Tell Fray

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Tell Fray
Tell Fray is located in Syria
Tell Fray
Shown within Syria
Alternate name Yakharisha or Shaparu
Location Syria
Region Ar-Raqqah Governorate
Coordinates 35°54′13″N 38°23′03″E / 35.903545°N 38.384198°E / 35.903545; 38.384198
Type tell
History
Periods Late Bronze Age
Site notes
Excavation dates 1972–1973
Archaeologists Adnan Bounni, Paolo Matthiae
Condition flooded by Lake Assad
Public access no

Tell Fray is a tell, or settlement mound, on the east bank of the Euphrates in Ar-Raqqah Governorate, northern Syria. The archaeological site takes its name from an ancient irrigation canal, hence 'Fray' or 'Little Euphrates'.[1] It was excavated in 1972 and 1973 as a joint Syrian–Italian operation under the direction of Adnan Bounni of the Syrian Service of Archaeological Excavations and Paolo Matthiae, the excavator of Ebla. The operation was part of the UNESCO-coordinated international effort to excavate as many sites as possible in the area that would be flooded by the reservoir of the Tabqa Dam, which was being constructed at that time.[2] Tell Fray disappeared under the rising waters of Lake Assad in 1974.[1] The excavations revealed occupation layers dating to the 14th century BCE, or Late Bronze Age. There were at least two temples in this city, one of them probably devoted to the god Teshub. A number of houses were also excavated. Two of these houses belonged to important officials. One of these was possibly a local representative or governor of the Hittite king, whereas the other was responsible for the maintenance of the canals in the area.[1][3] The clay tablets found at Tell Fray indicate that the site belonged to the influence sphere of Ashtata, centred on Emar, which in turn fell under Carchemish, upstream from both Emar and Tell Fray.[4] The site was destroyed by fire in the 13th century BCE, probably by the Middle Assyrian kings Shalmaneser I or Tukulti-Ninurta I, when the Assyrians conquered this area. Based on the cuneiform texts found in Tell Fray and elsewhere, it has been proposed that the name of the ancient site was either Yakharisha or Shaparu.[1] Finds from the excavation are now on display in the National Museum of Aleppo.[5]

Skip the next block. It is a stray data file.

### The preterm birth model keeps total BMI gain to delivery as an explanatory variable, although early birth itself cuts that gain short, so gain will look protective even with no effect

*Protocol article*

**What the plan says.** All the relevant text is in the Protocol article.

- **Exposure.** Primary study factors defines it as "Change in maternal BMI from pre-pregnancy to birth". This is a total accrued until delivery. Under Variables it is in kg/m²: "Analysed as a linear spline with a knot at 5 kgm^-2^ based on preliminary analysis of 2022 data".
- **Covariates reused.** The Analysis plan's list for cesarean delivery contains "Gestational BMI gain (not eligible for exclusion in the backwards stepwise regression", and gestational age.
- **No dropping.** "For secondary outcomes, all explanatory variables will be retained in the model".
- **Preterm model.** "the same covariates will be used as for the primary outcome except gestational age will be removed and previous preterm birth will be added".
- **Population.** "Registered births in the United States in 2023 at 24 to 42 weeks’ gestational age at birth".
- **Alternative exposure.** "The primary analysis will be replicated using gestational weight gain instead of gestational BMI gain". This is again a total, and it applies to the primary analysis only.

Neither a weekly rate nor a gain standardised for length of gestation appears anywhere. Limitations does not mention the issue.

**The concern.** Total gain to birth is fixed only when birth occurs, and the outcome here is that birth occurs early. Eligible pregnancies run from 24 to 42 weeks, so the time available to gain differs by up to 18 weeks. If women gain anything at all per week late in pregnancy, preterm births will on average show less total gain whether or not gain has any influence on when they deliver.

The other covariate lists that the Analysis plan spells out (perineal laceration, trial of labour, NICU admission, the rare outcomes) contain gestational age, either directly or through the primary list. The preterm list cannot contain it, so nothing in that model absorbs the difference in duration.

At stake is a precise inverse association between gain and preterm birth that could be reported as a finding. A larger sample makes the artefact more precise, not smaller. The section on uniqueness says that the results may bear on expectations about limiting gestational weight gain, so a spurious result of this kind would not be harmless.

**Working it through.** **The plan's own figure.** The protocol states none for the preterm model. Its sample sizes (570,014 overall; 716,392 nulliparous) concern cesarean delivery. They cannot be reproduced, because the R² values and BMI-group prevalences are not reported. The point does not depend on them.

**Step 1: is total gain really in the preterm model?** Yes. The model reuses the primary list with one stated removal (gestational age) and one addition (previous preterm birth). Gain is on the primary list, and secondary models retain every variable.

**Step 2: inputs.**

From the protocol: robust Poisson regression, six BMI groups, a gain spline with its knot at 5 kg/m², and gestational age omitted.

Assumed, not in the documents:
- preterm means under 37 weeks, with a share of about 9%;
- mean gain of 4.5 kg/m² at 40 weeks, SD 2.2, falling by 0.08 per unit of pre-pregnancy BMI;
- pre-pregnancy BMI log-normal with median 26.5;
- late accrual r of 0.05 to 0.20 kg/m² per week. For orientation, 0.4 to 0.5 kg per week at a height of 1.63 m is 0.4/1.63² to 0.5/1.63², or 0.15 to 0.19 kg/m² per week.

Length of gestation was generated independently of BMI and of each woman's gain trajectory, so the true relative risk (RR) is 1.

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Citations[edit]

  1. ^ a b c d Bounni 1988, pp. 368–369
  2. ^ Bounni 1977, p. 4
  3. ^ Akkermans & Schwartz 2003, p. 345
  4. ^ Wilkinson 2004, p. 6
  5. ^ Bounni 1977, p. 6

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